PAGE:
Next time you hear of a murder not probed or a rapist not punished in Ranchi, blame it on the state capital’s “weak policing spine”.
Sub-inspectors (SIs), considered the backbone of the force, are too few and too taxed to curb the sprinting crime graph in the city. Official statistics reveal that against a sanctioned strength of 267, Ranchi has just 143 SIs, a little more than half — around 53 per cent — of the needed number.
And, besides taking care of law and order, they are also required to escort the state’s motley group of politicians and VIPs, not to mention the security protocol preceding any visit from the Centre.
In a nutshell, the figure 143 means too few men for too many tasks.
“Sub-inspectors are like the spinal column of policing. If their number is inadequate, both vigil and investigations will naturally take a beating. We are overworked and lead a stressful life. We end up misbehaving with colleagues and juniors. If something is not done soon to boost our numbers, safety and security of citizens cannot be guaranteed,” an SI said, on the condition of anonymity.
His colleagues could not agree more.
“Ministers promise law and order, but they do nothing to fill up vacancies in the force. Dearth of sub-inspectors is hampering legal formalities such as execution of warrants, production of witnesses in court and submission of charge sheets on time. And, lawbreakers are benefiting. Recently, all the accused in Hatia DSP (U.C. Jha) murder case were acquitted because police failed to produce witnesses on time,” said another SI.
Ranchi SSP Saket Kumar Singh admitted the crunch. In fact, he said, not just sub-inspectors, there was also an acute crisis of assistant sub-inspectors (ASIs), DSPs and SPs in the district. “There is a shortage of 41 ASIs, their sanctioned strength being 305; there are four DSPs instead of eight; and just one SP instead of three,” he said, adding that the state police headquarters had been made aware of the situation.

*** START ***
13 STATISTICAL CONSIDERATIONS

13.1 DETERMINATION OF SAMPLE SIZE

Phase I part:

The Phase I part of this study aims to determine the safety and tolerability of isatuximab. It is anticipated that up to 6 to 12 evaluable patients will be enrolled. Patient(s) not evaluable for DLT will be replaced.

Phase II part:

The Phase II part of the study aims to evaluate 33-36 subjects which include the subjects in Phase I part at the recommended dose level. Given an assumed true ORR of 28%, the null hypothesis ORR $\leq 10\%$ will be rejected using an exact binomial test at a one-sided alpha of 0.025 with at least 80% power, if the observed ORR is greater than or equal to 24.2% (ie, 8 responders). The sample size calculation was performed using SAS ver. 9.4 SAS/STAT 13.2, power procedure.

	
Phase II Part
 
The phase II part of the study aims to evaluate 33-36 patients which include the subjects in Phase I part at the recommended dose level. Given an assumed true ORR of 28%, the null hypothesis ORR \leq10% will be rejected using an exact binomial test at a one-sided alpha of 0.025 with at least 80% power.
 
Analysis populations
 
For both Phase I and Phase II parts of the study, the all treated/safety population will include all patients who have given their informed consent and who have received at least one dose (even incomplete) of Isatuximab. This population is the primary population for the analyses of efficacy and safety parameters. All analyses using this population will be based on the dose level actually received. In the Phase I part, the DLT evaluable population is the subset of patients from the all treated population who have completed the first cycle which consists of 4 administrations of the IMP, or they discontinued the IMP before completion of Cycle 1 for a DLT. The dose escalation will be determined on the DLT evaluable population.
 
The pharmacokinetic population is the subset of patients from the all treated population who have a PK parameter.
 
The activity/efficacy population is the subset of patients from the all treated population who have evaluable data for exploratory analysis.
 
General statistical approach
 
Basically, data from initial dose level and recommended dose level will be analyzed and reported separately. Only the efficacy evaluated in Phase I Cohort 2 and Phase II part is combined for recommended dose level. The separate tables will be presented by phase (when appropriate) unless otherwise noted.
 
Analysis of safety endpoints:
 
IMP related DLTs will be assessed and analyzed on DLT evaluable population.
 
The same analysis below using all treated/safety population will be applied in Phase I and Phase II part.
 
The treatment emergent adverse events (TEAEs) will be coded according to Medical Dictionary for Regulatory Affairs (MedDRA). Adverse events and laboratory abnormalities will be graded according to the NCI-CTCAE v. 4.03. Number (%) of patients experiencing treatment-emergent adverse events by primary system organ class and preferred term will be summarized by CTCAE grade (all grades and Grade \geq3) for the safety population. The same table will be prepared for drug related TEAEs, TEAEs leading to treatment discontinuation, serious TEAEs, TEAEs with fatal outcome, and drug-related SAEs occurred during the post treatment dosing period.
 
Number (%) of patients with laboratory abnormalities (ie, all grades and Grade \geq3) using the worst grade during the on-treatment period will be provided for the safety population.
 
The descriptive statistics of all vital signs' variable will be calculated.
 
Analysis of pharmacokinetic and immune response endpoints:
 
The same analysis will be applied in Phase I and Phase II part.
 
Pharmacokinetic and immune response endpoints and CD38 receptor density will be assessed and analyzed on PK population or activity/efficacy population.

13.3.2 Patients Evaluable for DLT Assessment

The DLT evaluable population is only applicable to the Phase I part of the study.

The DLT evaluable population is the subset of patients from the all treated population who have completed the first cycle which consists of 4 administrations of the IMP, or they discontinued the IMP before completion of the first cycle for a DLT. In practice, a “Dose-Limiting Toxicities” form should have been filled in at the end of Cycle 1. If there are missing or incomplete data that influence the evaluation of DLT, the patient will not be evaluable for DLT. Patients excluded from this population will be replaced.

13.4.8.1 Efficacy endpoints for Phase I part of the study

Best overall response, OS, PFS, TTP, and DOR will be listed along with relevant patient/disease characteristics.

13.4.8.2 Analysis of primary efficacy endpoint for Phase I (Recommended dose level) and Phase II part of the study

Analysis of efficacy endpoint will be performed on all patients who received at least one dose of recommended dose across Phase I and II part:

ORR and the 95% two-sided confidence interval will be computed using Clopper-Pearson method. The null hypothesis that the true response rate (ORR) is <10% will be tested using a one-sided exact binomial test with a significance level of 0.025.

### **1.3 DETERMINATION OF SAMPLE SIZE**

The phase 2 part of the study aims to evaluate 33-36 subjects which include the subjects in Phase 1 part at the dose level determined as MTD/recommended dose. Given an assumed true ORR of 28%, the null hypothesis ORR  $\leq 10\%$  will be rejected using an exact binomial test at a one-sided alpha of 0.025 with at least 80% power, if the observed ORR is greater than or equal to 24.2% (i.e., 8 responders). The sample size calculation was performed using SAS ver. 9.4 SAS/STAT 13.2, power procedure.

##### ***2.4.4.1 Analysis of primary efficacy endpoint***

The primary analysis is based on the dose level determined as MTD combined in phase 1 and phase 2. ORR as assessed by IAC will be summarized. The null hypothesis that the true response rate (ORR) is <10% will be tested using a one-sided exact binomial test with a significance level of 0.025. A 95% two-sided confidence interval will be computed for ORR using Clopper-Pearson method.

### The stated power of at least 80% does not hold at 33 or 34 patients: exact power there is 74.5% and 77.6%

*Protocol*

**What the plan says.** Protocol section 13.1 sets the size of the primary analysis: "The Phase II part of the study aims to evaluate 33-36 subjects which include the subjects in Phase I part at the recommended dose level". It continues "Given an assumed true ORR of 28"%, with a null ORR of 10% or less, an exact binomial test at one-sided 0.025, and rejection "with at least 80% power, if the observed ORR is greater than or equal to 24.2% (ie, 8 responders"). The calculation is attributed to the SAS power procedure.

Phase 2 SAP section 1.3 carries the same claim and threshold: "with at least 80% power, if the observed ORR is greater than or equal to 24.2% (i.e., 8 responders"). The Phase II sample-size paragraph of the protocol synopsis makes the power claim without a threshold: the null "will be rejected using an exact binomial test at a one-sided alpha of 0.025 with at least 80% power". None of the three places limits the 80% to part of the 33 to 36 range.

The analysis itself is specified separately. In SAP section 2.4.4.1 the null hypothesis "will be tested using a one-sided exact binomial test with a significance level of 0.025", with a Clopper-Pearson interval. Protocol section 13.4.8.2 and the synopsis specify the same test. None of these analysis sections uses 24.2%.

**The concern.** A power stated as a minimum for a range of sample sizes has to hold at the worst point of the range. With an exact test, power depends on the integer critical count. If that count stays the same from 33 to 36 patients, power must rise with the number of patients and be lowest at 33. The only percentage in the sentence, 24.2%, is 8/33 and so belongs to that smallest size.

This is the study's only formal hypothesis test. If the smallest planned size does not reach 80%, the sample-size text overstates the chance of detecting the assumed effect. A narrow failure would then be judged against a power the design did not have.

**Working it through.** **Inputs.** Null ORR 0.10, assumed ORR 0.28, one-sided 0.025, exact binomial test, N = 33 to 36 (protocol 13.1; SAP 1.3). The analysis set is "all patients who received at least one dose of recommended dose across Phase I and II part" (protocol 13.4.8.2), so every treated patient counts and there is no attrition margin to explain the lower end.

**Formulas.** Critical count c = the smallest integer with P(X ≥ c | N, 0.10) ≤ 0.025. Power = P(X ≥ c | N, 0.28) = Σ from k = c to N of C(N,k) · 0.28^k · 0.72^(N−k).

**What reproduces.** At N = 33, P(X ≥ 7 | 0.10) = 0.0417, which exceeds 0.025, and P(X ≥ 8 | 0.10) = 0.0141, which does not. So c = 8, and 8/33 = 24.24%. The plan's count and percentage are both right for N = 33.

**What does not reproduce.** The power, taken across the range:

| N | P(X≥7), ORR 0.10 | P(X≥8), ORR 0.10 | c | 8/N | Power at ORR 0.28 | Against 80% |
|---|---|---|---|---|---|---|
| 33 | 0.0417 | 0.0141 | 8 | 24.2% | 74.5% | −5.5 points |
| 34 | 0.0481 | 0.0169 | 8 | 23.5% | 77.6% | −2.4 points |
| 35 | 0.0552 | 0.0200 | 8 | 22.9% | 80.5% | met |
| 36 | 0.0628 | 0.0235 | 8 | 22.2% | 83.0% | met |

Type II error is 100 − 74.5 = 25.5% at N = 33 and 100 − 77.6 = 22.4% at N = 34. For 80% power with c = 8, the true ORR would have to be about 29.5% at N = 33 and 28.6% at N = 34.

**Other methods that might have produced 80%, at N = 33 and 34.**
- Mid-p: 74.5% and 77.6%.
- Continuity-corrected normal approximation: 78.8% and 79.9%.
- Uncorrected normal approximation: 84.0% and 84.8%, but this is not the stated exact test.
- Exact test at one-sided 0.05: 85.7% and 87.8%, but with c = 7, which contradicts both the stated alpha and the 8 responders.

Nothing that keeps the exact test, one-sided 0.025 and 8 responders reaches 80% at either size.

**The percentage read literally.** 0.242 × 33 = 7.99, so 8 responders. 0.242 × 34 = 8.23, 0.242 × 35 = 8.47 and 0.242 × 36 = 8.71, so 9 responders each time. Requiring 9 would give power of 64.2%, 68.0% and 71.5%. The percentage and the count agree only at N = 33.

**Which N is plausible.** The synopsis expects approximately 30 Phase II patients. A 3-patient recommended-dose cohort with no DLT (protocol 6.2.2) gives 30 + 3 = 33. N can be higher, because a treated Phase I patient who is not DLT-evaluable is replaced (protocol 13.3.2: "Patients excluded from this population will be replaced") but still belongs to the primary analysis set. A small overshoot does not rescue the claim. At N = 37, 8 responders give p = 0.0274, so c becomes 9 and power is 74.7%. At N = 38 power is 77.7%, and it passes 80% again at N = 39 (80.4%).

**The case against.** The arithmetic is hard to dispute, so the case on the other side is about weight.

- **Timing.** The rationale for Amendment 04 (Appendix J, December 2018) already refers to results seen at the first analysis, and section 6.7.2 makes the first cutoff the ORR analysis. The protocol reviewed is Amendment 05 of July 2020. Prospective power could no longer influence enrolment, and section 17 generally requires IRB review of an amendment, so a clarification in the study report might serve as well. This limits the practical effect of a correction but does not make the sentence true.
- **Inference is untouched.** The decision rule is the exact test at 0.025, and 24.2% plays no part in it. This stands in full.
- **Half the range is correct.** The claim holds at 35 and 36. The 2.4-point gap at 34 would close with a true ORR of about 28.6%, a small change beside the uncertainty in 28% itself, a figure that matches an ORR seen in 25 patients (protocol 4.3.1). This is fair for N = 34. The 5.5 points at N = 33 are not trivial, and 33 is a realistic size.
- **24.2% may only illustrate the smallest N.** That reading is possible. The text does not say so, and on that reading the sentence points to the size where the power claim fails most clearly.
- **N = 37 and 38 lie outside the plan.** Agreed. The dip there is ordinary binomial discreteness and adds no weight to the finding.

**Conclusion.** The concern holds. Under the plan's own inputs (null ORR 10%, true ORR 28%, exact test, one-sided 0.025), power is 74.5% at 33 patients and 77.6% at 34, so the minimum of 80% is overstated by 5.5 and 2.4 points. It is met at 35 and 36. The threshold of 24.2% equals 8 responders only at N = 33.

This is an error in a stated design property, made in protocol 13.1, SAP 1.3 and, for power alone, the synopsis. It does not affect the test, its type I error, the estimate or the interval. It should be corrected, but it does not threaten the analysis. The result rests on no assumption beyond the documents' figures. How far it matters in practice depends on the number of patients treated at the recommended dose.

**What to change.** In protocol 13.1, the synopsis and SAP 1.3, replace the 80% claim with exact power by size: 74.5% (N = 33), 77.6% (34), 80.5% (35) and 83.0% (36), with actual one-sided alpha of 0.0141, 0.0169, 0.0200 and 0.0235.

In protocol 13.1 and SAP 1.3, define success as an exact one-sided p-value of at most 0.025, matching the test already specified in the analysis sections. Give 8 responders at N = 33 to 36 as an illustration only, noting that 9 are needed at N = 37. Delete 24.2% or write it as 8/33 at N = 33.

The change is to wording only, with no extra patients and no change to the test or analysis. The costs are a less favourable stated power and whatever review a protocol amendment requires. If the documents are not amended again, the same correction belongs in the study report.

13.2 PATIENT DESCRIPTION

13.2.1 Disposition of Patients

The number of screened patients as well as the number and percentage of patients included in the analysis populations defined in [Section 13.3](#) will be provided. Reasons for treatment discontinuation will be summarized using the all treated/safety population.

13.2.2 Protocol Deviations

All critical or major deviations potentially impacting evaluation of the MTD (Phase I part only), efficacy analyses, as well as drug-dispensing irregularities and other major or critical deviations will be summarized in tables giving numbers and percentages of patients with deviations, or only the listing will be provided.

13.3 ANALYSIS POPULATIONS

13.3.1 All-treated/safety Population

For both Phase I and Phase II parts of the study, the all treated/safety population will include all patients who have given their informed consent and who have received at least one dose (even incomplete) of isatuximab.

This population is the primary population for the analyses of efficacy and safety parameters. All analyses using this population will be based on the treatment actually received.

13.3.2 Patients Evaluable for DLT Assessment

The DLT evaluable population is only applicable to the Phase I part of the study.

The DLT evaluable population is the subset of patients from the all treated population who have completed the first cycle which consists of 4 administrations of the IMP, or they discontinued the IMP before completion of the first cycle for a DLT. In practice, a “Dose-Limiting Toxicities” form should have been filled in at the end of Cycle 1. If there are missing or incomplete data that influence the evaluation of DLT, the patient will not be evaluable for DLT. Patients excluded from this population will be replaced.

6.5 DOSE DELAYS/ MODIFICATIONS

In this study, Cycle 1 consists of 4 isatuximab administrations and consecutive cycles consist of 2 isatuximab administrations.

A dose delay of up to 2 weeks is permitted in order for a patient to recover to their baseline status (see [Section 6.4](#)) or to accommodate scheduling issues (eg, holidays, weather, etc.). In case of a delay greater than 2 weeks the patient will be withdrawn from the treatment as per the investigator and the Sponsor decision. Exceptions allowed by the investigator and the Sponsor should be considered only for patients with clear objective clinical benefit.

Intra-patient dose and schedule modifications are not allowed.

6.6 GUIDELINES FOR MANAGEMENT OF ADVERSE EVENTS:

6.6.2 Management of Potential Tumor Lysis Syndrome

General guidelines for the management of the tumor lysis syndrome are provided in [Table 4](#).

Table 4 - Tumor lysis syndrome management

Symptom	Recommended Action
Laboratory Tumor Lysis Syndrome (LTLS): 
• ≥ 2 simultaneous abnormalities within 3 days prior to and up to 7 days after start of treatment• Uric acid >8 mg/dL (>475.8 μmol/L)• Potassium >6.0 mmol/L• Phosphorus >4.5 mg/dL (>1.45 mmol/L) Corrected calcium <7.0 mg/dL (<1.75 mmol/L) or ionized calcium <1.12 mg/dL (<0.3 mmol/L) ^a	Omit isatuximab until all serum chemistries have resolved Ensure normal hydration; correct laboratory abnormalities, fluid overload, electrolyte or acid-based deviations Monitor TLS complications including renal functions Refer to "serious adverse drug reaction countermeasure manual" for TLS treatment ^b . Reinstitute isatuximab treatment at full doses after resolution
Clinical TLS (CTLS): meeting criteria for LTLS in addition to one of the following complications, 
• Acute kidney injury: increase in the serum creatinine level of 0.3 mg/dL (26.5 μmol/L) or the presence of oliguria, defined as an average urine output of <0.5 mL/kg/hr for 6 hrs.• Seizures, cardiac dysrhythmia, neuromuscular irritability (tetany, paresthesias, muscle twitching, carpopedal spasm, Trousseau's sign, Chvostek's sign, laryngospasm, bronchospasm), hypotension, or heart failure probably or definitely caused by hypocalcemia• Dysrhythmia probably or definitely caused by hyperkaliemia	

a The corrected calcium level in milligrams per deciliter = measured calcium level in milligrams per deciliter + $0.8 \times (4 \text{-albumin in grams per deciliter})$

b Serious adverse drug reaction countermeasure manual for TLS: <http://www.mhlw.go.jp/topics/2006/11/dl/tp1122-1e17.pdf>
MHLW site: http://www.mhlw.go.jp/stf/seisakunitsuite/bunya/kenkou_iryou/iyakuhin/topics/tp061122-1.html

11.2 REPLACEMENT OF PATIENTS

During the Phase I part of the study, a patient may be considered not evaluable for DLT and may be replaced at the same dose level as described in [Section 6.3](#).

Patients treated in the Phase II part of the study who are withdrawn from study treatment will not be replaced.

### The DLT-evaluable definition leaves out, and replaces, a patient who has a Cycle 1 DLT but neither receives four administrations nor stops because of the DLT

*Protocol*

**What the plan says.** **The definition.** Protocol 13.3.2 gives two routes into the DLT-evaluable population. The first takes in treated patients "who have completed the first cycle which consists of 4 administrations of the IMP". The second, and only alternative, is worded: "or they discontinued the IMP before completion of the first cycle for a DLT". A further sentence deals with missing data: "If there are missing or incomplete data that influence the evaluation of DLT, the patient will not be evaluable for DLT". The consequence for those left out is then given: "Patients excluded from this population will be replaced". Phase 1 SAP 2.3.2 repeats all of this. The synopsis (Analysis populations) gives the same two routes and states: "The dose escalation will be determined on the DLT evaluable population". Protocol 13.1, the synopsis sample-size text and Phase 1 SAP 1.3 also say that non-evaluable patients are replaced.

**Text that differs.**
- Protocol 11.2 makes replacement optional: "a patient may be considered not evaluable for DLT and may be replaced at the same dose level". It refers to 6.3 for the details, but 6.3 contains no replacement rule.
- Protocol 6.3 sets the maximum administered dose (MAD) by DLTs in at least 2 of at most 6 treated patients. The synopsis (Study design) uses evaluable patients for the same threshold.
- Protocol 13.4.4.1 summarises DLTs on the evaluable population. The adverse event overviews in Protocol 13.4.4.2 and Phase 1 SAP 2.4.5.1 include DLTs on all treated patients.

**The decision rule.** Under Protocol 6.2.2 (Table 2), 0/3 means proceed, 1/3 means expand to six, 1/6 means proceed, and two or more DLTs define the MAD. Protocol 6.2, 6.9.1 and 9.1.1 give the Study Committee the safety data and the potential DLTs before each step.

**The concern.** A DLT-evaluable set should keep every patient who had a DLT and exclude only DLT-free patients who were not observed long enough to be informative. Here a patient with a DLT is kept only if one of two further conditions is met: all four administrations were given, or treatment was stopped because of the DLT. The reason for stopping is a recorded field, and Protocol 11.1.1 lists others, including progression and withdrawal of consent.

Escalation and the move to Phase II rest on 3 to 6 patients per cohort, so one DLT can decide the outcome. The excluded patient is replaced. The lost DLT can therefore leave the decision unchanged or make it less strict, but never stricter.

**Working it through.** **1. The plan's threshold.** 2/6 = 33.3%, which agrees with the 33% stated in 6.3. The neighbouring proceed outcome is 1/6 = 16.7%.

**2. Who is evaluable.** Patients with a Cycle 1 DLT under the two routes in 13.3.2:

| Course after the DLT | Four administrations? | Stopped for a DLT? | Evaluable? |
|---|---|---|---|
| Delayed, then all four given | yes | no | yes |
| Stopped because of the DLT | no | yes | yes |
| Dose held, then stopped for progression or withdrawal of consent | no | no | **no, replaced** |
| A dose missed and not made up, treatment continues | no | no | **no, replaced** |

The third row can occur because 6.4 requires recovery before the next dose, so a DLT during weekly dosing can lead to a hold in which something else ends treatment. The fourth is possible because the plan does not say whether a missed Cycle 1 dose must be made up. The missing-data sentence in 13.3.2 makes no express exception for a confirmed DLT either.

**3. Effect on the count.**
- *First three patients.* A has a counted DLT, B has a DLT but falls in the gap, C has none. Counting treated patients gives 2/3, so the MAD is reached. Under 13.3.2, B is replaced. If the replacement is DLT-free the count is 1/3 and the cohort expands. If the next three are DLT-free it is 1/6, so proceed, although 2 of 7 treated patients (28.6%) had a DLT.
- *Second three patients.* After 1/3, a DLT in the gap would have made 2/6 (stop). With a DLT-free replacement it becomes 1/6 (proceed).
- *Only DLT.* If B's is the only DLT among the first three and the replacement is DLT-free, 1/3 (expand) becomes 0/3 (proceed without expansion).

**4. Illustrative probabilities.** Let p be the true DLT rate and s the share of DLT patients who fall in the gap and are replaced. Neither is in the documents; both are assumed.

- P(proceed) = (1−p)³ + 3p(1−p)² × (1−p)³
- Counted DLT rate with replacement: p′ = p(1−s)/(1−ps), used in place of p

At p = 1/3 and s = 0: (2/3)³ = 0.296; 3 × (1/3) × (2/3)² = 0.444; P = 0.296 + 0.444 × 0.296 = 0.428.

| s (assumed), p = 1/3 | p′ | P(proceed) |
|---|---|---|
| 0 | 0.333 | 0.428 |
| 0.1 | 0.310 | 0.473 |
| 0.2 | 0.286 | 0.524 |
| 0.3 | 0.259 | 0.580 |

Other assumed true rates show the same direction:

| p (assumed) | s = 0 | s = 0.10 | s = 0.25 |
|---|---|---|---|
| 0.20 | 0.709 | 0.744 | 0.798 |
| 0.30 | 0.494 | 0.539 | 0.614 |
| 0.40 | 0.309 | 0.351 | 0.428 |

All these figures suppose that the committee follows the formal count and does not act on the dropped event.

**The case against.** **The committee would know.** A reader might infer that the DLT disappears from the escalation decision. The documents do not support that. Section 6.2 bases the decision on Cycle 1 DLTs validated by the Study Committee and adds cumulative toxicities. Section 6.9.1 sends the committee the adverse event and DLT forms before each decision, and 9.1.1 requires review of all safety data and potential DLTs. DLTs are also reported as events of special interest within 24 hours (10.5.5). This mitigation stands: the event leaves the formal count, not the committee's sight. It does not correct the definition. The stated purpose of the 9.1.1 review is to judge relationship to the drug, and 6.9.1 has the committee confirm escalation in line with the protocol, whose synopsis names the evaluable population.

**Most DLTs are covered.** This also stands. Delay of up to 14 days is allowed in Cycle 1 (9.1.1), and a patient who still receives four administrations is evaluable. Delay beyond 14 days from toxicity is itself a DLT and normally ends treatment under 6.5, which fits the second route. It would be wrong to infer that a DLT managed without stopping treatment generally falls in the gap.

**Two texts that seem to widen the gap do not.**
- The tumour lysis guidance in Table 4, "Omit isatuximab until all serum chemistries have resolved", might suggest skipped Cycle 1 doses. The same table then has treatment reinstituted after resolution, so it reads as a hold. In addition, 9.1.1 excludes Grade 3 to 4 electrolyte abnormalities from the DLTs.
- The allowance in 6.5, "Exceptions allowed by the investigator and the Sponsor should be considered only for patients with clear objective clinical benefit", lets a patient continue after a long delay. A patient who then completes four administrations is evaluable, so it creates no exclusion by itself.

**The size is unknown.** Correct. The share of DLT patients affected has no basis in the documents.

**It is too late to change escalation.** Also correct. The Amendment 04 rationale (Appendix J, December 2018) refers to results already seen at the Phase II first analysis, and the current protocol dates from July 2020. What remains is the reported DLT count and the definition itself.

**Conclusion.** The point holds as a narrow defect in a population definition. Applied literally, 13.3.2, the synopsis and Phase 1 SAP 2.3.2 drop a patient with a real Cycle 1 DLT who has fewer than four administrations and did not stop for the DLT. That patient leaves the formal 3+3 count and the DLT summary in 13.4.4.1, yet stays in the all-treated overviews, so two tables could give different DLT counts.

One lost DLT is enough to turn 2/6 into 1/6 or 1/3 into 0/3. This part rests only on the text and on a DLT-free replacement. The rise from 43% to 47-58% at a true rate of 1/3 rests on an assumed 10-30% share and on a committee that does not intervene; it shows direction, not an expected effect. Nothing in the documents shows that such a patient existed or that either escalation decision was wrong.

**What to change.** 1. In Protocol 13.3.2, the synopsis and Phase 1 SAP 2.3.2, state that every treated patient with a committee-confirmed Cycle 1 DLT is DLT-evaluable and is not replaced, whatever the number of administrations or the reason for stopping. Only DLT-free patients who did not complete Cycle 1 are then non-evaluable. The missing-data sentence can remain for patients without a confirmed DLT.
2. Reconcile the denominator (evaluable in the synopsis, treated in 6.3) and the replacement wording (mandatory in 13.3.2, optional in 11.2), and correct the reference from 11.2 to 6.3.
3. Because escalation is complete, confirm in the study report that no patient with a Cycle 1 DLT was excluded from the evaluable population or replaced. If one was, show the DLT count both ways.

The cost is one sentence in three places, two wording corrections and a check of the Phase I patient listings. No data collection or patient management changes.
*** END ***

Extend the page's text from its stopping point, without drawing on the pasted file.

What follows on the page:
Secretary of Jharkhand Police Association Kamal Kishore expressed concern, saying that the youngest SIs were from the 1994 batch.
DIG (personnel) Shambhu Thakur admitted that there was manpower shortage, but insisted that efforts were on to fill up vacancies. He, however, expressed his inability to commit on a deadline.
An official in his department offered a ray of hope. “As many as 1,411 posts of sub-inspectors are vacant across the state. To fill in the gap, a batch of 276 sub-inspectors was recruited in February last year. It is undergoing training. After a year-long session at the Police Training Centre in Hazaribagh, the batch is now taking on-field training. In two years, the crunch should end. For the rest of the state, 366 ASIs will be promoted and 769 SIs will be directly recruited,” he said.
Do you feel safe in your city?